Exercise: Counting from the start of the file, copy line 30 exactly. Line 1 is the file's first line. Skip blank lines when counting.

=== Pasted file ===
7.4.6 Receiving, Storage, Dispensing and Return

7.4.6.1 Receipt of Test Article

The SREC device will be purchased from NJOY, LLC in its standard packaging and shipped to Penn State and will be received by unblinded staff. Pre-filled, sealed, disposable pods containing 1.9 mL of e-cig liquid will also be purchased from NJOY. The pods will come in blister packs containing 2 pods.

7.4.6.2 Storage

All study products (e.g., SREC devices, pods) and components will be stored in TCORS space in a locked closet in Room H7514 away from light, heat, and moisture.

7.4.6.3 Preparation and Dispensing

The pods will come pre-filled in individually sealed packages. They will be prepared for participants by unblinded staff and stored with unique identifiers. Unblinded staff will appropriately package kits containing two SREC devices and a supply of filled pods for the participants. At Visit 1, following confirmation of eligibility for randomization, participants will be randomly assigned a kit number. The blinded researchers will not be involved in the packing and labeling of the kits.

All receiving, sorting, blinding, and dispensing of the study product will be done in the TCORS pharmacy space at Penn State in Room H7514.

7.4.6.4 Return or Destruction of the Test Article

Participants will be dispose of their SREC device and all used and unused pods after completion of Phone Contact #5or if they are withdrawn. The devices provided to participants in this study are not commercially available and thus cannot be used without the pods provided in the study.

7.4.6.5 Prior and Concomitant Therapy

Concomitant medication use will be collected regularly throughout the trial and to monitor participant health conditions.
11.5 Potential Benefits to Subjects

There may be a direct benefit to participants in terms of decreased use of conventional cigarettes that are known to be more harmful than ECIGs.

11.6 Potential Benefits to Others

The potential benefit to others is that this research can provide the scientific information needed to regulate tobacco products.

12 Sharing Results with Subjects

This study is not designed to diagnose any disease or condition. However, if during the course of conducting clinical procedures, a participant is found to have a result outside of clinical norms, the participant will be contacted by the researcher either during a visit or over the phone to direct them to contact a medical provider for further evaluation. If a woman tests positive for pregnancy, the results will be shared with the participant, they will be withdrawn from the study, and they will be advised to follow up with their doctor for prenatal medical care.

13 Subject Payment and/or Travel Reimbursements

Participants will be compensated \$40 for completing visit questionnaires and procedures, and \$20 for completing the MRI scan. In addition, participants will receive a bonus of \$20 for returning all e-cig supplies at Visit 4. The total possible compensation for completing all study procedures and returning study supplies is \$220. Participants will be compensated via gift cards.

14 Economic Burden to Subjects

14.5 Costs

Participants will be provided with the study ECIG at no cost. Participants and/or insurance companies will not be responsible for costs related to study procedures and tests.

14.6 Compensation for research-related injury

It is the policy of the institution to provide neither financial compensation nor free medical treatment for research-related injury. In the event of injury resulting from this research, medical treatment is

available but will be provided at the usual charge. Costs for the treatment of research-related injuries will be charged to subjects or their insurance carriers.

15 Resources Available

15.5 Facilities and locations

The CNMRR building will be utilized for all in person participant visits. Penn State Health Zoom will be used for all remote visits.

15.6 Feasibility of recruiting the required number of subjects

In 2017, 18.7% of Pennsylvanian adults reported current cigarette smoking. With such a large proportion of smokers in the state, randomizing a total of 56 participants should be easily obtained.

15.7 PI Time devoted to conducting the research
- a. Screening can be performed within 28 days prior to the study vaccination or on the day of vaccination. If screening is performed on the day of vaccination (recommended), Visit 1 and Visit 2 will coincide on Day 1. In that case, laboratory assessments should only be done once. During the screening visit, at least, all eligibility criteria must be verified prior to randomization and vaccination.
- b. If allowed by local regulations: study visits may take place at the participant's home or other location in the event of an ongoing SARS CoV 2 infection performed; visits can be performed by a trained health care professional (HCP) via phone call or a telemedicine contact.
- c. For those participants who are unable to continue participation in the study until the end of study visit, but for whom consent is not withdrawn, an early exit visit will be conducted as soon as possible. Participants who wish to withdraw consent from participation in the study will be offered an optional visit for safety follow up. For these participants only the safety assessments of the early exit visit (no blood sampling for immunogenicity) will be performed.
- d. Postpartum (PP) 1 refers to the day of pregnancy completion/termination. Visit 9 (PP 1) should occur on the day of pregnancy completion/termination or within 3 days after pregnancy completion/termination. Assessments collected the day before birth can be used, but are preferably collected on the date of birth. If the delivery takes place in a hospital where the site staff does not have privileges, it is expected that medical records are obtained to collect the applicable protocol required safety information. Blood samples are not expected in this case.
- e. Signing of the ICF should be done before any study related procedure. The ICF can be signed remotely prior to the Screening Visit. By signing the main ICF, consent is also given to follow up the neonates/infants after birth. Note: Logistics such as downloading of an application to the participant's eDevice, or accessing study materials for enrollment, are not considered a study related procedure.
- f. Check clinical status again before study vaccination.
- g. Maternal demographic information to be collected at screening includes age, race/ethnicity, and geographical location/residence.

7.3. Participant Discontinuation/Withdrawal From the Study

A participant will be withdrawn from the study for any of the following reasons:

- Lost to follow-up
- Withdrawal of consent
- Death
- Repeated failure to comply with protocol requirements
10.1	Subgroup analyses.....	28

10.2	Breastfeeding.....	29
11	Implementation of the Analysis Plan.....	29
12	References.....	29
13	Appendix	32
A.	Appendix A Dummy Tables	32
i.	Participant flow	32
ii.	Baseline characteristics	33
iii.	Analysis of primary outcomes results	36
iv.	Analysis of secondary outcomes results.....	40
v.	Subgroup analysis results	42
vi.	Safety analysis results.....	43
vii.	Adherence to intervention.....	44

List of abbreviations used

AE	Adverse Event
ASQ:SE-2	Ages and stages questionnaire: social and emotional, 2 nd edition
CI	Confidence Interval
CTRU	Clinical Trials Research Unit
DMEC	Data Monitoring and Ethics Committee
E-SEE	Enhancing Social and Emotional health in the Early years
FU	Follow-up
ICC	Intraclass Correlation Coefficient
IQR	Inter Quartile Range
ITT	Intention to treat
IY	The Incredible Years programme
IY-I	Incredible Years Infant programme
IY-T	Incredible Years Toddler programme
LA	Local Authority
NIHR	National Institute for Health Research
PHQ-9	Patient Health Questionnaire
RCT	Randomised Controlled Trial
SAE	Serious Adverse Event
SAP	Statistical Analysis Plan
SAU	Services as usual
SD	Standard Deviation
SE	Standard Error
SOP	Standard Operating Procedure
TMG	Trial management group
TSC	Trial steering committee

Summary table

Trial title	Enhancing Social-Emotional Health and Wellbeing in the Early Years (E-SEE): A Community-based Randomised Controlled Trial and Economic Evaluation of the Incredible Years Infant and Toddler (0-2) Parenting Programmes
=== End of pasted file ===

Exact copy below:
15.6 Feasibility of recruiting the required number of subjects